London, 14 Feb - The Iran has unveiled a range of nuclear-capable ballistic missiles at this weekend’s military parades, despite a UN resolution against developing those missiles.
The nuclear-capable missile appears to be similar to North Korean technology, according to experts, and according to Iran it has radar-evading capability and can even strike Israel from Iranian territory.
As such, it looks like these missiles will further inflame tensions between Israel and Iran, given that the Iran fuels terrorist proxies on Israel’s borders and could easily supply the groups with these missiles as they do for the Houthis against Saudi Arabia.
These tensions were most recently visible this past weekend when Iran instigated an attack on Israel which led to the downing of an Israeli fighter jet in Israeli airspace. When these missiles were first tested by Iran, they were daubed with anti-Israel slogans so one can see what Iran wants to use them for.
Iran also debuted a new rocket that Iranian proxies attacking Iran have already shown interest in.
Behnam Ben Taleblu, an Iran expert with the Foundation for Defense of Democracies, said: "The Fajr-5 is an Iranian rocket that has been proliferated to anti-Israel groups like Hamas and Hezbollah. It can travel up to 75 km, and is therefore a long-range artillery rocket. It uses solid fuel for propulsion. Both the Qadr missile and Fajr rocket represents Iran's commitment to developing stand-off weaponry that it uses for purposes of deterrence and coercion."
Many experts also see the unveiling of these missiles as a move to boost Iran during the ongoing people’s protests, which call for less military spending among other things. Conservative estimates reveal that the Iran spent at least $16 billion on military build-up and foreign wars in recent years.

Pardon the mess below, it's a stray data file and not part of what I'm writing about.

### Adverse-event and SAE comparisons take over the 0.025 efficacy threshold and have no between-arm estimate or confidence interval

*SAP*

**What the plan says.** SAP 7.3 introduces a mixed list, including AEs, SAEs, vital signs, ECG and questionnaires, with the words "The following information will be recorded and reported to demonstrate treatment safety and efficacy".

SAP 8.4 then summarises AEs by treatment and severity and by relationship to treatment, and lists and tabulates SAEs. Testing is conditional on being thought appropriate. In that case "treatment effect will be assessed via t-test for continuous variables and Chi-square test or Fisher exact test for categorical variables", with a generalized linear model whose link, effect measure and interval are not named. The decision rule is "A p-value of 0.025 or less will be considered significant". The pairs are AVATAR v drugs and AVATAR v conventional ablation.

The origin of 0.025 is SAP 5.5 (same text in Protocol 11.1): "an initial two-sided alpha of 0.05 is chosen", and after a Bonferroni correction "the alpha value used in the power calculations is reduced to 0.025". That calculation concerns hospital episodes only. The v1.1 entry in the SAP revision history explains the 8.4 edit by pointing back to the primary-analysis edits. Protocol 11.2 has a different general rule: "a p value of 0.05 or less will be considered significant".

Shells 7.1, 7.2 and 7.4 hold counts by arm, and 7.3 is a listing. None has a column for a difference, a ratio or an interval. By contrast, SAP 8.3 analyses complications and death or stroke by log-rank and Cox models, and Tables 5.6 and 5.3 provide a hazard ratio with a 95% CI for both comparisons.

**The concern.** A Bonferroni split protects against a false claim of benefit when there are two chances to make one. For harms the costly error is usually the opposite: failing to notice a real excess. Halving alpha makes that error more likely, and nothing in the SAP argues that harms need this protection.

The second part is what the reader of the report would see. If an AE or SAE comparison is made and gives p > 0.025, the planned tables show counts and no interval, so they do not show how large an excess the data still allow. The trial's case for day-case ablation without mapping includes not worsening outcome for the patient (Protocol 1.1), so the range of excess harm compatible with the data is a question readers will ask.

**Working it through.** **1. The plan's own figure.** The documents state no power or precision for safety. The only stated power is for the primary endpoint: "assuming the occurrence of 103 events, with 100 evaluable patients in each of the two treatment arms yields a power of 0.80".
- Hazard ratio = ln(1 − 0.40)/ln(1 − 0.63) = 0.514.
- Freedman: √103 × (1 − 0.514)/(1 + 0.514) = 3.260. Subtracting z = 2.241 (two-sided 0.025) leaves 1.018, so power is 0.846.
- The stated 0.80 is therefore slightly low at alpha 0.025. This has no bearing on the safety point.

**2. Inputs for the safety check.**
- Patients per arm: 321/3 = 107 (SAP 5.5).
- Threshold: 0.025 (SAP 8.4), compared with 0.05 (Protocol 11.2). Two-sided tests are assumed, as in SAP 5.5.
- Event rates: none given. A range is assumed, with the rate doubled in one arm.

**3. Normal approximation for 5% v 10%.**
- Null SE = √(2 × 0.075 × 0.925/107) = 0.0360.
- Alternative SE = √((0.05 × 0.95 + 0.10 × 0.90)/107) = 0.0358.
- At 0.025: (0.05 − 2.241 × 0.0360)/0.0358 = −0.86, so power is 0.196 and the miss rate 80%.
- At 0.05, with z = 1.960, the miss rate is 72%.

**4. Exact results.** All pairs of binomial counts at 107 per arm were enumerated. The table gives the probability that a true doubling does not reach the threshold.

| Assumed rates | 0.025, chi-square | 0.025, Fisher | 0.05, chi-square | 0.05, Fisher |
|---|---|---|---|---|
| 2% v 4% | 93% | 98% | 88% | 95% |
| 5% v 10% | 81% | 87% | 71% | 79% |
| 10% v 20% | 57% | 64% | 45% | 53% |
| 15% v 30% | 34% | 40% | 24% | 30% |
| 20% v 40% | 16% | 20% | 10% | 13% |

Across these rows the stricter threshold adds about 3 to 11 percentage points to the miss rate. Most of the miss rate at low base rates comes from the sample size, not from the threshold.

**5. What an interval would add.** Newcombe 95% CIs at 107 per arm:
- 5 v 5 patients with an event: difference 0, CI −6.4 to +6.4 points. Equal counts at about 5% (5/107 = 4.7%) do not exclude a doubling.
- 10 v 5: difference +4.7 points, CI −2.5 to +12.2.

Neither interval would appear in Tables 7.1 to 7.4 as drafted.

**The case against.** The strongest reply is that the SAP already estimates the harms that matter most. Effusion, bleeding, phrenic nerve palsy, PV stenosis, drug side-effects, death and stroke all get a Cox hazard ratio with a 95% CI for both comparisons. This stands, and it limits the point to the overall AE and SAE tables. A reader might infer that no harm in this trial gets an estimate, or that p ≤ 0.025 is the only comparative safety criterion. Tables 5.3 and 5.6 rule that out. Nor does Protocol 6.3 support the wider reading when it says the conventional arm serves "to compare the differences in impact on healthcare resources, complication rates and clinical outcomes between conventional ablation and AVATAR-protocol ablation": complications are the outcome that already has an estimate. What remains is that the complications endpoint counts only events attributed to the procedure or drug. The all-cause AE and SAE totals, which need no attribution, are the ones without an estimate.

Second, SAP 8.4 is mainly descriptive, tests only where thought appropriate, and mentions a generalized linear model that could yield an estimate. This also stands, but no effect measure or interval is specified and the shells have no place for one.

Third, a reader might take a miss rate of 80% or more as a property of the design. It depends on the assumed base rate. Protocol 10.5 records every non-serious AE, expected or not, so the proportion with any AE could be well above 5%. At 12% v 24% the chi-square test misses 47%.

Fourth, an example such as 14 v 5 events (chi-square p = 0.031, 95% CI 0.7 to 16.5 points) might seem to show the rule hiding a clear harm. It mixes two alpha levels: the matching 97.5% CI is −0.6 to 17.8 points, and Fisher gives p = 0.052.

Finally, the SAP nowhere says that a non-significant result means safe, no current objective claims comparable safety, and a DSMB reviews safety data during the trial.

Ben Taleblu said: "Thirty-nine years in, the Islamic Revolution has little to show for its decades in power other than growing the country's asymmetric military capabilities in order to continue their export of the revolution. The Islamic Republic has considerably grown the country's missile and rocket arsenal, both through production and procurement."
These new weapons could encourage Congress to go ahead with their crackdown on Iran's continued proliferation of ballistic missile technology, which violates the 2015 nuclear deal and the UN resolution enshrining it.
The Trump administration is currently attempting to fix the 2015 nuclear deal, and insists that the US must also focus on restricting Iran’s access to ballistic missile technology.
However, the overwhelming answer to getting dangerous technology out of Iran’s hands is to support the people’s call for regime change and democracy in Iran.